Police Nix ‘The Temple Mount is In Our Hands’
Youth who sought to protest discrimination against Jews on the Temple Mount were told that they could not bear banners with the famous words, “The Temple Mount is in our hands!”. The iconic phrase was uttered by Lt.-Gen. Mordechai “Motta” Gur as he reported the reunification of Jerusalem during the Six Day War, after 19 years in which the city was divided.
A police spokesman said the youth had been permitted to protest on the Armon Hanatziv promenade, from which the Temple Mount can be seen, but that “inciting” speeches and slogans would not be permitted.
The ban drew furious reactions from Members of Knesset. “If the slogan ‘the Temple Mount is in our hands’ is incitement in the eyes of the police, it is not the slogan that we need to change, but the police,” said MK Uri Orbach (Jewish Home).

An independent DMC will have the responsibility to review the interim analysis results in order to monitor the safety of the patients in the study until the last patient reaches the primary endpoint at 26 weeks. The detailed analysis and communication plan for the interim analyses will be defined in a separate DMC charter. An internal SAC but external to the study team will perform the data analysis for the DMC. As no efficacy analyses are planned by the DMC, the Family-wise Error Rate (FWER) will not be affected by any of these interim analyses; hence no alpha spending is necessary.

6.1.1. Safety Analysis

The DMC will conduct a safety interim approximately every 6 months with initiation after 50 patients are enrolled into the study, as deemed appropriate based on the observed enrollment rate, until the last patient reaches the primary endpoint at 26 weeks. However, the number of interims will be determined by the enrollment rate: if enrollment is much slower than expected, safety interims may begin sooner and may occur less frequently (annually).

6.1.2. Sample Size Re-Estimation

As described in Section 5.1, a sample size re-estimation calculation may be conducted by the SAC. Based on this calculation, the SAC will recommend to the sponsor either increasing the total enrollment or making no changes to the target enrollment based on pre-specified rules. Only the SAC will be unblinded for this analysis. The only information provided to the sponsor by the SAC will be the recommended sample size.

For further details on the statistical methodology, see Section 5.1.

MK Michael Ben-Ari (National Union) suggested, “Perhaps the police should issue an arrest warrant for Motta Gur, of blessed memory, or at least ban his books.” Ben-Ari said Gur “is turning over in his grave,” adding, “Apparently there’s no end to stupidity in the Israel Police.”
MK Aryeh Eldad (National Union) made an official parliamentary inquiry asking Minister of Internal Security Yitzchak Aharonovitch, “Is it permissible to distribute Motta Gur’s book, ‘The Temple Mount is In Our Hands’?”
Yehuda Glick of the Temple Mount Heritage Foundation said the police ban just served to prove the importance of the protest. “The absurd police ban on waving a ‘The Temple Mount is In Our Hands’ sign in a Jewish neighborhood two kilometers from the Temple Mount makes it clear how important this protest is to show the point we’ve reached in our fear of our own shadow, and how much we must work so that the Temple Mount remains in our hands – before it is too late,” he declared.